Do you know what your giftings are? We want to help you with that. 3rd Sunday in July 301 – Initiate your purpose! Plug into the Body of Christ and start serving his Body.
9 Don’t just pretend to love others. Really love them. Hate what is wrong. Hold tightly to what is good. 10 Love each other with genuine affection, and take delight in honoring each other. 11 Never be lazy, but work hard and serve the Lord enthusiastically. 12 Rejoice in our confident hope.
That the resurrection of Jesus fixes everything. In due season, we are going to be taken care of. Judgments from our judicial system and laws from our legislatures form a temporary boundary to evil and a temporal restriction to injustice. However, we do not get our hope from those. That is a tool from God to help in the short term. We are confident in our hope of Jesus Christ. In the meantime:
Be patient in trouble, and keep on praying. 13 When God’s people are in need, be ready to help them. Always be eager to practice hospitality.
There are times when people will need you to act. We need to give a safe place to those the helpless. We need to give our ear and our time.
Psalm 82:3 “Give justice to the poor and the orphan; uphold the rights of the oppressed and the destitute. 4 Rescue the poor and helpless; deliver them from the grasp of evil people. Focus more on providing a safe place and less on returning evil.
James 1:27 Religion that God our Father accepts as pure and faultless is this: to look after orphans and widows in their distress and to keep oneself from being polluted by the world.
Martin Luther King Jr in his speech titled the Power of Nonviolence in 1957 said:
We had to make it clear that nonviolent resistance is not a method of cowardice. It does resist. It is not a method of stagnant passivity and deadening complacency. The nonviolent resister is just as opposed to the evil that he is standing against as the violent resister but he resists without violence. This method is nonaggressive physically but strongly aggressive spiritually.
Romans 12:14 Bless those who persecute you. Don’t curse them; pray that God will bless them. 15 Be happy with those who are happy, and weep with those who weep. 16 Live in harmony with each other. Don’t be too proud to enjoy the company of ordinary people. And don’t think you know it all!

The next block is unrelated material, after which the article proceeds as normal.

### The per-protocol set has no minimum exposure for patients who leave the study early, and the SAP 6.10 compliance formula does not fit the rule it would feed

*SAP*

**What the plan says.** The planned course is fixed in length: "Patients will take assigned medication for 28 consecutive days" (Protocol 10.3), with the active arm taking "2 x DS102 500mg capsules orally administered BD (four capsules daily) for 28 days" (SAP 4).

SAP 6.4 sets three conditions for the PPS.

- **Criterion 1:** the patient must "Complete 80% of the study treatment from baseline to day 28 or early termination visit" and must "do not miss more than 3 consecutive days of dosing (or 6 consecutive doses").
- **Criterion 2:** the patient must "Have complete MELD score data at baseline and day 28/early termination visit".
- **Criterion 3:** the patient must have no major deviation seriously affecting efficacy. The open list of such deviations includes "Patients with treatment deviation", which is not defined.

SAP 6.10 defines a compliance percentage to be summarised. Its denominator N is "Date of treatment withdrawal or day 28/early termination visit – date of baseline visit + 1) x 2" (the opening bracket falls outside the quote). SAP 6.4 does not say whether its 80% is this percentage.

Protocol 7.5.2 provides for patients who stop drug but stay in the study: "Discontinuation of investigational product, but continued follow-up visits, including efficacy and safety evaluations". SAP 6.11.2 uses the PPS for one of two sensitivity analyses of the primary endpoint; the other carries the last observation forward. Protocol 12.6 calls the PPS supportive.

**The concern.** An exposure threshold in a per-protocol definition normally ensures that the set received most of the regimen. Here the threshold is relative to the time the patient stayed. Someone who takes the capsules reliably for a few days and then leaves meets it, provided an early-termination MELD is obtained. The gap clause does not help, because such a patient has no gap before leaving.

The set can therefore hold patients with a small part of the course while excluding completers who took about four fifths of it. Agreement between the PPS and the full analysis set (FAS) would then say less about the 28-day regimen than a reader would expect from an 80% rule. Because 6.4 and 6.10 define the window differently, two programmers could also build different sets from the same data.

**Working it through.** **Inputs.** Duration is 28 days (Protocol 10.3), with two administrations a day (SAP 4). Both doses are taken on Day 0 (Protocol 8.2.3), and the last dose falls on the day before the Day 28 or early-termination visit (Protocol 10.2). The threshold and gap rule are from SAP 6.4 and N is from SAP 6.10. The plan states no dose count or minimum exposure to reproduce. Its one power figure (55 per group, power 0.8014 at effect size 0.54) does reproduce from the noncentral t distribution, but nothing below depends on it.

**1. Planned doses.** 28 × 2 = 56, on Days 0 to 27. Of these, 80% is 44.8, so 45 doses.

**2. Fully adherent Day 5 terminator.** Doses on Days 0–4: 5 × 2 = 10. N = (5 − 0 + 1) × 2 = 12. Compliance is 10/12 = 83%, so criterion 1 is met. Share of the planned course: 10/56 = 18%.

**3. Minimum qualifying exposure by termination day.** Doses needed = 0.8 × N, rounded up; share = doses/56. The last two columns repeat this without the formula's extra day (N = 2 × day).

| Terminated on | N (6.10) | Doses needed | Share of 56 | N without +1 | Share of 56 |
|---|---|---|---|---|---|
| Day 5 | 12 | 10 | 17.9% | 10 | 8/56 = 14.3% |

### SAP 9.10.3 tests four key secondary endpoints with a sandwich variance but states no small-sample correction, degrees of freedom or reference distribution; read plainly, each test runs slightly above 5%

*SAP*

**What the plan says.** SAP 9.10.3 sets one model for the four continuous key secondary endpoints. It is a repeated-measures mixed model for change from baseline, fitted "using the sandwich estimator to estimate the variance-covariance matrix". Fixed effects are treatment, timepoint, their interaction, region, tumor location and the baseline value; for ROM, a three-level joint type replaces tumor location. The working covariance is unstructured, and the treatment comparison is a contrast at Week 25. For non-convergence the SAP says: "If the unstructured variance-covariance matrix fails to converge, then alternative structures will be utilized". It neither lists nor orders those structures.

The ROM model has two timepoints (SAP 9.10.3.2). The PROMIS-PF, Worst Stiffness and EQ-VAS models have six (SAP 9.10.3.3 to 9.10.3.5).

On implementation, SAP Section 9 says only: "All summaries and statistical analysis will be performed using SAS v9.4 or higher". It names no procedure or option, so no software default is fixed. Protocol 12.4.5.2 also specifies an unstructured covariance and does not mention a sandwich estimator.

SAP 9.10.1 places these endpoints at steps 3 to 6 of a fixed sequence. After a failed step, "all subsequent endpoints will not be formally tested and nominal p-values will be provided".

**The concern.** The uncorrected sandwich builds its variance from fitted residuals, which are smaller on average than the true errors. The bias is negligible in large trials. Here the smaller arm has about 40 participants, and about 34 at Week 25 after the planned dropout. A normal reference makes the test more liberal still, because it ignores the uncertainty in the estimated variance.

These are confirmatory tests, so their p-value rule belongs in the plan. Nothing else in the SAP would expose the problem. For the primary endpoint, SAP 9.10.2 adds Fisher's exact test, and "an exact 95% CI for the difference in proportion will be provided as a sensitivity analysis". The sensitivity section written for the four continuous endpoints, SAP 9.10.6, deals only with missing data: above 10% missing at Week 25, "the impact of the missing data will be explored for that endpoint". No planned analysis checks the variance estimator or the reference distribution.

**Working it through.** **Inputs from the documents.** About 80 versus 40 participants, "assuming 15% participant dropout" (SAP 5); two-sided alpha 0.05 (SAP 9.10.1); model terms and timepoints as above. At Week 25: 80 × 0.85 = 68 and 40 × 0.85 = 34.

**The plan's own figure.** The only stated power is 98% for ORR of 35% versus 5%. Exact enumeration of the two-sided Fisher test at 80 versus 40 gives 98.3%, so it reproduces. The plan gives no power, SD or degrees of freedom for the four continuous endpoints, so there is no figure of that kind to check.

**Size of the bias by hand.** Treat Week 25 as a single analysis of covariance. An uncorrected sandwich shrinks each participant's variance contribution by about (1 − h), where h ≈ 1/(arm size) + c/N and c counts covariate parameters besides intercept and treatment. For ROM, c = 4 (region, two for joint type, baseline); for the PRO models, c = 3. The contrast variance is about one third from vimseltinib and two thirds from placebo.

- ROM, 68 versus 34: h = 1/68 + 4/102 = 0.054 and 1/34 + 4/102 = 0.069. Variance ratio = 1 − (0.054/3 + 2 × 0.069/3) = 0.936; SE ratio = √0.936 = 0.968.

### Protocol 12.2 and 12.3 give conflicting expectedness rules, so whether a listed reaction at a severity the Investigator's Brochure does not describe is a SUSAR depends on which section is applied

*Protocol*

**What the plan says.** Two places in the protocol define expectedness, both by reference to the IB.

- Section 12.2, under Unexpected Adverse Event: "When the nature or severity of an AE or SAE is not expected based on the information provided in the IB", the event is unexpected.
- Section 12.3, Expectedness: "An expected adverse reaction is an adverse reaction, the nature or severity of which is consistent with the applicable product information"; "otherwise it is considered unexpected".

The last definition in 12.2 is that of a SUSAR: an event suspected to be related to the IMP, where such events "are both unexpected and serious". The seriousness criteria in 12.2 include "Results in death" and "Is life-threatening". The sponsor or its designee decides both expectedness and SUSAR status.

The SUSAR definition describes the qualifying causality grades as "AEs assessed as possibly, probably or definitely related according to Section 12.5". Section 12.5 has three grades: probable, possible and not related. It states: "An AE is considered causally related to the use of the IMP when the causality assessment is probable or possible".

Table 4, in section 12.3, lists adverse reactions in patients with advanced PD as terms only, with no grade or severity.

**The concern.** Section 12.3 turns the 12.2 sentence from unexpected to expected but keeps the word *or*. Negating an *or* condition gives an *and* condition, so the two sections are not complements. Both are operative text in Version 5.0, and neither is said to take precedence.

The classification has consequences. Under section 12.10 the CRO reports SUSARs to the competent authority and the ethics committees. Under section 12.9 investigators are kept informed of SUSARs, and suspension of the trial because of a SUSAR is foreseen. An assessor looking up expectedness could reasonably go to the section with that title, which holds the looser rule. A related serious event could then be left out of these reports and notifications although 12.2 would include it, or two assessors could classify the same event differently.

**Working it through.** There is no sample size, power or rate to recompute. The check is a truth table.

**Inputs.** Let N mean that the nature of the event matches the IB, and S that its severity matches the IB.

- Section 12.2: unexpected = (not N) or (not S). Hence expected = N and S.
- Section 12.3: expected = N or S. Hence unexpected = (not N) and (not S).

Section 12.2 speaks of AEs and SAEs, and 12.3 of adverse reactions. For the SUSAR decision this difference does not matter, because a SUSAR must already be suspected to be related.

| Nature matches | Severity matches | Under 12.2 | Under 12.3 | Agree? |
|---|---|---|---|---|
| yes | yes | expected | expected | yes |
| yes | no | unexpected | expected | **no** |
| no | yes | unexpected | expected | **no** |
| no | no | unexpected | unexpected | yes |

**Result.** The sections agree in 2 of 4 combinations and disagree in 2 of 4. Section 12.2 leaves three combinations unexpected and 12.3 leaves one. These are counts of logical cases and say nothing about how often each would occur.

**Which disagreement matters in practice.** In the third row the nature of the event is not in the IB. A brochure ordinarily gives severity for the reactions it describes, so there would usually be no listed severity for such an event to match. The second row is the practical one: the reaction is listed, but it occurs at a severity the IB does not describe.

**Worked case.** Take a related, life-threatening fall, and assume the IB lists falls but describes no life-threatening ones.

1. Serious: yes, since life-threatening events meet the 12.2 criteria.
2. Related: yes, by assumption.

17 Never pay back evil with more evil. Do things in such a way that everyone can see you are honorable. 18 Do all that you can to live in peace with everyone. 19 Dear friends, never take revenge. Leave that to the righteous anger of God. For the Scriptures say, “I will take revenge; I will pay them back,” says the lord. 20 Instead, “If your enemies are hungry, feed them. If they are thirsty, give them something to drink. In doing this, you will heap burning coals of shame on their heads.” 21 Don’t let evil conquer you, but conquer evil by doing good.
Deuteronomy 32:35 Vengeance is mine. I will repay.
MLK finished his speech by saying:
There are some things within our social order to which I am proud to be maladjusted and to which I call upon you to be maladjusted. I never intend to adjust myself to segregation and discrimination. I never intend to adjust myself to mob rule. I never intend to adjust myself to the tragic effects of the methods of physical violence and to tragic militarism. I call upon you to be maladjusted to such things. I call upon you to be as maladjusted to such things. I call upon you to be as maladjusted as Amos who in the midst of the injustices of his day cried out in words that echo across the generation, “Let judgment run down like waters and righteousness like a mighty stream.” As maladjusted as Abraham Lincoln who had the vision to see that this nation could not exist half slave and half free. As maladjusted as Jefferson, who in the midst of an age amazingly adjusted to slavery could cry out, “All men are created equal and are endowed by their Creator with certain inalienable rights and that among these are life, liberty and the pursuit of happiness.” As maladjusted as Jesus of Nazareth who dreamed a dream of the fatherhood of God and the brotherhood of man. God grant that we will be so maladjusted that we will be able to go out and change our world and our civilization. And then we will be able to move from the bleak and desolate midnight of man’s inhumanity to man to the bright and glittering daybreak of freedom and justice.
Posted on June 15, 2015, in Sermon Notes, theology and tagged 1957, justice is coming, martin luther king jr, power of non-violence, psalm 82:3, romans 12:1, sermon notes for nonviolence, tombstone movie sermon, western movie sermon notes. Bookmark the permalink. Leave a comment.